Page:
Seasonal allergies? Get expert advice.

Dr. Berger, Allergist

If you have seasonal nasal allergies, you probably have a few questions about what you can do about the symptoms that are making you miserable.

It's hard to think of someone more qualified than Dr. William E Berger, MD. As one of our nation's foremost experts on allergy, he addresses a variety of topics, including seasonal nasal allergy symptoms and the importance of early treatment, rapid relief, and continuous symptom control.

The answer is yes, absolutely! The sooner you’re properly diagnosed and treated, the better your chances of avoiding problems. Not to mention, if you wait until you’re miserable to see your doctor, it will just take you longer to feel better.

One medicine that is commonly used to treat allergies is the topical corticosteroid. It is an important part of many nasal sprays and inhalers because it can treat the inflammation that causes symptoms of nasal allergy.

See your doctor when any symptom lasts too long.

People who have nasal allergies usually have 4 main symptoms: sneezing, itchy nose, runny nose, and stuffy nose.

Stuffy nose seems to affect people most, as it makes breathing through your nose difficult.

Your seasonal nasal allergy symptoms may not be life threatening, but that doesn’t mean they shouldn’t be taken seriously. Allergies can make you miserable, and you have the right to relief. So talk to your doctor and get tips, suggestions, and medicines that can help you feel better.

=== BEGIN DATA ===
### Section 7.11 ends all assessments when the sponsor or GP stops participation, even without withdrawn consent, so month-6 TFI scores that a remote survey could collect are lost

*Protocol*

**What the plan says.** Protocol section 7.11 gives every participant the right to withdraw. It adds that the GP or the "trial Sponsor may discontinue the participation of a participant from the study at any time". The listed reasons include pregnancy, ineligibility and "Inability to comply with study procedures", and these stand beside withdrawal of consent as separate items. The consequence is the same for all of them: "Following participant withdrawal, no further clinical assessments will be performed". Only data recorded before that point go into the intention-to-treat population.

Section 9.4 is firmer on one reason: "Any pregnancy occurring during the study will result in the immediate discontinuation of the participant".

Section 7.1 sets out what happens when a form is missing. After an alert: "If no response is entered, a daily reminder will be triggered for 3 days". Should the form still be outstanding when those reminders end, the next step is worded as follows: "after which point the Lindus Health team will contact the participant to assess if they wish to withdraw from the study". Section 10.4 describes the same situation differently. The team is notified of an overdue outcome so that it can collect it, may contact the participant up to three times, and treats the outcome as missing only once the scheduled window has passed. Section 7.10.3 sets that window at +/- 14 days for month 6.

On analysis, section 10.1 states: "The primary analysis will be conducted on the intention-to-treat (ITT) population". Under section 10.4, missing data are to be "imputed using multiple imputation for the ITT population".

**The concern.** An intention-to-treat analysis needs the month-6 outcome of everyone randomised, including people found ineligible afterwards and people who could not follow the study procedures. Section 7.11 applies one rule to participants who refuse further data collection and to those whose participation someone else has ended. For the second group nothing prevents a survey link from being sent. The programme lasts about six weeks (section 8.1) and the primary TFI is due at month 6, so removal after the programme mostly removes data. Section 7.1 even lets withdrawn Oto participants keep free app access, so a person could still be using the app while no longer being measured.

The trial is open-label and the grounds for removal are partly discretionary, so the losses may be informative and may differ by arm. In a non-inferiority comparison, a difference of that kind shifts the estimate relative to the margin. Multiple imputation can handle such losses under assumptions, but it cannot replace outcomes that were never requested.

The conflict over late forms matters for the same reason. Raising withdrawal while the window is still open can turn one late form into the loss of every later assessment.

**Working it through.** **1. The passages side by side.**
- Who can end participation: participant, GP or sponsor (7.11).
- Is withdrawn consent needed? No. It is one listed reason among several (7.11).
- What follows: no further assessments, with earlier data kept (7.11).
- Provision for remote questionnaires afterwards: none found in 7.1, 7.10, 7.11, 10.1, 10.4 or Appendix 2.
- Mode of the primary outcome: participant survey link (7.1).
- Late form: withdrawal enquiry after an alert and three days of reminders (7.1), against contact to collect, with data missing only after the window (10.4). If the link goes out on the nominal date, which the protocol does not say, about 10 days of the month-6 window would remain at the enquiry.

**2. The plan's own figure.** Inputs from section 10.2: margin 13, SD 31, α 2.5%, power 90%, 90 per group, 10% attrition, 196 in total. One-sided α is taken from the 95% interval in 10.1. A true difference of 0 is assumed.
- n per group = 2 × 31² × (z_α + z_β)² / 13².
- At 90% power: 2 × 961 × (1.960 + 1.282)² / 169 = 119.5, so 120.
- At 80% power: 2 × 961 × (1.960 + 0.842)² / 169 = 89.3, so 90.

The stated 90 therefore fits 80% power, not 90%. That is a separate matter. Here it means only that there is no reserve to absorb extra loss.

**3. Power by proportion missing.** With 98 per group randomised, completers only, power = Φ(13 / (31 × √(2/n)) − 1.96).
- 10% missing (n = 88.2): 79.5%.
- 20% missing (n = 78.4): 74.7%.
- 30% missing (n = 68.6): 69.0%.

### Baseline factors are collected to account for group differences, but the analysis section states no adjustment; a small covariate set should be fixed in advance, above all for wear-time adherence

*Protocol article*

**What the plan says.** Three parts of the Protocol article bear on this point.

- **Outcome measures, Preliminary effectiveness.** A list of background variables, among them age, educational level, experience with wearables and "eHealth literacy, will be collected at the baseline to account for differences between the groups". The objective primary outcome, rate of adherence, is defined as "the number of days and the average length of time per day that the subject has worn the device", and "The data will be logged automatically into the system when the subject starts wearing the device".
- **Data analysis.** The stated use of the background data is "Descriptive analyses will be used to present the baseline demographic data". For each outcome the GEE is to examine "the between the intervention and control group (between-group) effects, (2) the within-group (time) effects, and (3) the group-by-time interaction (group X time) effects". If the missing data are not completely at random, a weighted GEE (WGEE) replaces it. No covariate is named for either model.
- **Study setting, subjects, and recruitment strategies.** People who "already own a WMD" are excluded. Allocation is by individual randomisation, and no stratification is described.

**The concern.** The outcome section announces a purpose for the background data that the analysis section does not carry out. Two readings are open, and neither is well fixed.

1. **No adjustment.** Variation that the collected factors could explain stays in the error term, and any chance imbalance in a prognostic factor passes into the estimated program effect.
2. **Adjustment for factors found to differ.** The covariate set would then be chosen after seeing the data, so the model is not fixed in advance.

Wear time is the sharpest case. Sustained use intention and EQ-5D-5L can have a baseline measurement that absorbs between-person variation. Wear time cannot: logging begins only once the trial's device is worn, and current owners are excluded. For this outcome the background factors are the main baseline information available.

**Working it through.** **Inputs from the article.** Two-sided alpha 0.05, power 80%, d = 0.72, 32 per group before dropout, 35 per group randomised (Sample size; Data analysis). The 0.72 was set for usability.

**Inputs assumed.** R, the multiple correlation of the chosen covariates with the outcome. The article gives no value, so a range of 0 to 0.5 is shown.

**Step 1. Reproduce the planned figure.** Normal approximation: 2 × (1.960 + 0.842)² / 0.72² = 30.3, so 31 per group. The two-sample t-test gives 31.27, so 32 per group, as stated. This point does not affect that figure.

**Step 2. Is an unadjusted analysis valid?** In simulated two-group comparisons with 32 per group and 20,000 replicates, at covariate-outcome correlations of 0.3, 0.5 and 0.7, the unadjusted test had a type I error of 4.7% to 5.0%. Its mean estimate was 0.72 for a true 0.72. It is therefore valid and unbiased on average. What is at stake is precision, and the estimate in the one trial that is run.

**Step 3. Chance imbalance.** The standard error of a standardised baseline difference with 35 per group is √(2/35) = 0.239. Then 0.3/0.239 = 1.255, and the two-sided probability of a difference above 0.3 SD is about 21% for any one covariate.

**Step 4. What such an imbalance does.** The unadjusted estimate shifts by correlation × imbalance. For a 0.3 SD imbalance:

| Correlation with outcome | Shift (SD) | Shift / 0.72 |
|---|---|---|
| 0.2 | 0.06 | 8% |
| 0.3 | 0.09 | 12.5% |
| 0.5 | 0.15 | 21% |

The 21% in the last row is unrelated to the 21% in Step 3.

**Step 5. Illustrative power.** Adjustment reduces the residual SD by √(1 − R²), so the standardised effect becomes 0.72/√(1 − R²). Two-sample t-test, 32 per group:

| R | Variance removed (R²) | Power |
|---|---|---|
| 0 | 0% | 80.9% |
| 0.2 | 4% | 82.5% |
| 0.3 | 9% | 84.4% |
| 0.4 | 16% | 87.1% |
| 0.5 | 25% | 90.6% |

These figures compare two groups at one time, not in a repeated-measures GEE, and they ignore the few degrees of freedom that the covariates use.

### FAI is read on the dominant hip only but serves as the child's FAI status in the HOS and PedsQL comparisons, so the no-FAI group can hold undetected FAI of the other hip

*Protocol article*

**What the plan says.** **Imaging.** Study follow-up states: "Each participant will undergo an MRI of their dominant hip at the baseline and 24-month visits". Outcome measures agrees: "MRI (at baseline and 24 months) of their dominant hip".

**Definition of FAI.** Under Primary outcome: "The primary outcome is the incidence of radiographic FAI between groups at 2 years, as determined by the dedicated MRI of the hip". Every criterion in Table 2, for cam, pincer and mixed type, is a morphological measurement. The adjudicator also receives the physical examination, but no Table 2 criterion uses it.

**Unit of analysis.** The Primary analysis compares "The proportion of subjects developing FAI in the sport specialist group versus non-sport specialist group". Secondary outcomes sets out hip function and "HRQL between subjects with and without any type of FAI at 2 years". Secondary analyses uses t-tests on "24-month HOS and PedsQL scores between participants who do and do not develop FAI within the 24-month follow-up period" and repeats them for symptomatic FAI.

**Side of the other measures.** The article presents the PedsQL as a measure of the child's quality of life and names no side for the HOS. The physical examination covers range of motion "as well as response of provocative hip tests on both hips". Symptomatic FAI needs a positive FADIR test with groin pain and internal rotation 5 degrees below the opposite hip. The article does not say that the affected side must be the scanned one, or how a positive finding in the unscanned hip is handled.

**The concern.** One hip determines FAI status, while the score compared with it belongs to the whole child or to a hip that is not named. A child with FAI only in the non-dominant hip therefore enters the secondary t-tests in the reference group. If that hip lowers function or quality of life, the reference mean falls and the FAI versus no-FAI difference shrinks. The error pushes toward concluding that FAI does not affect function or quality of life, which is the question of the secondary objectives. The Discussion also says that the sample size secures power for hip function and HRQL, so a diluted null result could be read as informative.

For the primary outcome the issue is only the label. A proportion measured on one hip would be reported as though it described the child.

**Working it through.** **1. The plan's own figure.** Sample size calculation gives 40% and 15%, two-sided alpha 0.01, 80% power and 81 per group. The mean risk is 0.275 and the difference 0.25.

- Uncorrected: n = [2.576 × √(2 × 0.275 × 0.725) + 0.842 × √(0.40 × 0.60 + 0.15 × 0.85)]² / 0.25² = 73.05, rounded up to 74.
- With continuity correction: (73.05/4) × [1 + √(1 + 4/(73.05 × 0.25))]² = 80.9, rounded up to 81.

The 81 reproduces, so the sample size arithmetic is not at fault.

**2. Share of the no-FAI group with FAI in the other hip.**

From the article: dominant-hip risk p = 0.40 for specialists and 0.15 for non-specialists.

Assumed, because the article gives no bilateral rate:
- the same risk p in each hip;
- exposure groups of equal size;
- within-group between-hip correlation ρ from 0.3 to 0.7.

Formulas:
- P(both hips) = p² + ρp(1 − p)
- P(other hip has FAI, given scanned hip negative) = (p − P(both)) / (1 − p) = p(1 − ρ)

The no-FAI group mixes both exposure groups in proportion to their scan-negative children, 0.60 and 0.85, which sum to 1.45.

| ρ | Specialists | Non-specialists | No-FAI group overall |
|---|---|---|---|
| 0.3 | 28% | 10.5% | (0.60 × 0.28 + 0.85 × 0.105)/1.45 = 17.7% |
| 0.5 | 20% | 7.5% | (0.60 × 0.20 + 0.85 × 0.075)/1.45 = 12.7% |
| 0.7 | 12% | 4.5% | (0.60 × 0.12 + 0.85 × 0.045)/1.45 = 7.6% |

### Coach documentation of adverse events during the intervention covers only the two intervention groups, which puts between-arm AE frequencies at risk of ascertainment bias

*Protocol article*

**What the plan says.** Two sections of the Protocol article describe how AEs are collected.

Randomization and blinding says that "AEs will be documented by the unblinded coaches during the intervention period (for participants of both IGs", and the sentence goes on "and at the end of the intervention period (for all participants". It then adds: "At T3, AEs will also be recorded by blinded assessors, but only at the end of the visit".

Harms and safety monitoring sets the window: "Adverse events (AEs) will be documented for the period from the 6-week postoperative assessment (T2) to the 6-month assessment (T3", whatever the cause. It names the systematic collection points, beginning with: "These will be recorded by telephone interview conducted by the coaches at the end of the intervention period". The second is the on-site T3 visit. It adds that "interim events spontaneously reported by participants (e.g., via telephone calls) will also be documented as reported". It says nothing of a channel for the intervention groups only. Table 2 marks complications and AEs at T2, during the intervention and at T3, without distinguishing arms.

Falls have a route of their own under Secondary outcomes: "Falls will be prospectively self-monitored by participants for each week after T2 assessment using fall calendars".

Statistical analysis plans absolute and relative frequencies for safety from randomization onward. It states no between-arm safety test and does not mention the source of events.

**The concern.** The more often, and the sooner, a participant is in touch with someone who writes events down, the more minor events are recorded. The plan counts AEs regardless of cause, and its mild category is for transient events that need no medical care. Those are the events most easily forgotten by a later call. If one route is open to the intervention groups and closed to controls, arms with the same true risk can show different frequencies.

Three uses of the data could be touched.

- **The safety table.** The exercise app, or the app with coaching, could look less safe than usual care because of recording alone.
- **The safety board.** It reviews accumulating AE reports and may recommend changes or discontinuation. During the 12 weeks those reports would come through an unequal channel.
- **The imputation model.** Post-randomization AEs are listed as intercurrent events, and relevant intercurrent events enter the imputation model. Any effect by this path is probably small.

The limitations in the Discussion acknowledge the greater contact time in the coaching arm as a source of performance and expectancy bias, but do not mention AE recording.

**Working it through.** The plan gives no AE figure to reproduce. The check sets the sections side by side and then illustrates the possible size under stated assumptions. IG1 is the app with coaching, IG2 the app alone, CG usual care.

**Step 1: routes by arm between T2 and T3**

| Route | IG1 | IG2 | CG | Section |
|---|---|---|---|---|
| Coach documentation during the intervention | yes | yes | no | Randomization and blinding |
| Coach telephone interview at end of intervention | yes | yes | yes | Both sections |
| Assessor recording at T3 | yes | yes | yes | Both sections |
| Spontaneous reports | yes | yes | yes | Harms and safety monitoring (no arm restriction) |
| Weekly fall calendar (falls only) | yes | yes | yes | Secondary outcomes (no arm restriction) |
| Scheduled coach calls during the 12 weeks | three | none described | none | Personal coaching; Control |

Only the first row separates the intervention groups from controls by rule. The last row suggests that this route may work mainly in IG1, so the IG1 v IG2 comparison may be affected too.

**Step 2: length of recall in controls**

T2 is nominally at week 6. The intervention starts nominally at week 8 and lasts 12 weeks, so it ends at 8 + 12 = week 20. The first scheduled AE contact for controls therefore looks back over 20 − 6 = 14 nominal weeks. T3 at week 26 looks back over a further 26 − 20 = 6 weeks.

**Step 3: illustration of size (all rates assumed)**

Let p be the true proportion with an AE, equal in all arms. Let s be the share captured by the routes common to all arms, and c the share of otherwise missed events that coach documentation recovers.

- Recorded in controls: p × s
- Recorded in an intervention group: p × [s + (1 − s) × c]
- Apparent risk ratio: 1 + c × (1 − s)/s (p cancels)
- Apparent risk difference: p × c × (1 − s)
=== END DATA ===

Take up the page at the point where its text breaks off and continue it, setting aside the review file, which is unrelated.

Antihistamines treat 3 of the 4 allergy symptoms: sneezing, itchy nose, and runny nose. However, the most bothersome symptom is stuffy nose, but antihistamines do not help this symptom. That’s when a medicine that reduces inflammation, like a corticosteroid, come into play. That’s why I believe that if you’re suffering from all 4 symptoms; sneezing and runny, itchy, and stuffy nose, you need a treatment that blocks histamine and reduces inflammation. Dymista does both.

If you take a pill when your doctor recommends a nasal spray, you may not be getting the treatment that is right for you. Think of it this way: If you had a heart problem, would you intentionally skip a dose of your medicine? Of course not. In the case of your allergies, it’s just as important to take what’s been recommended or prescribed.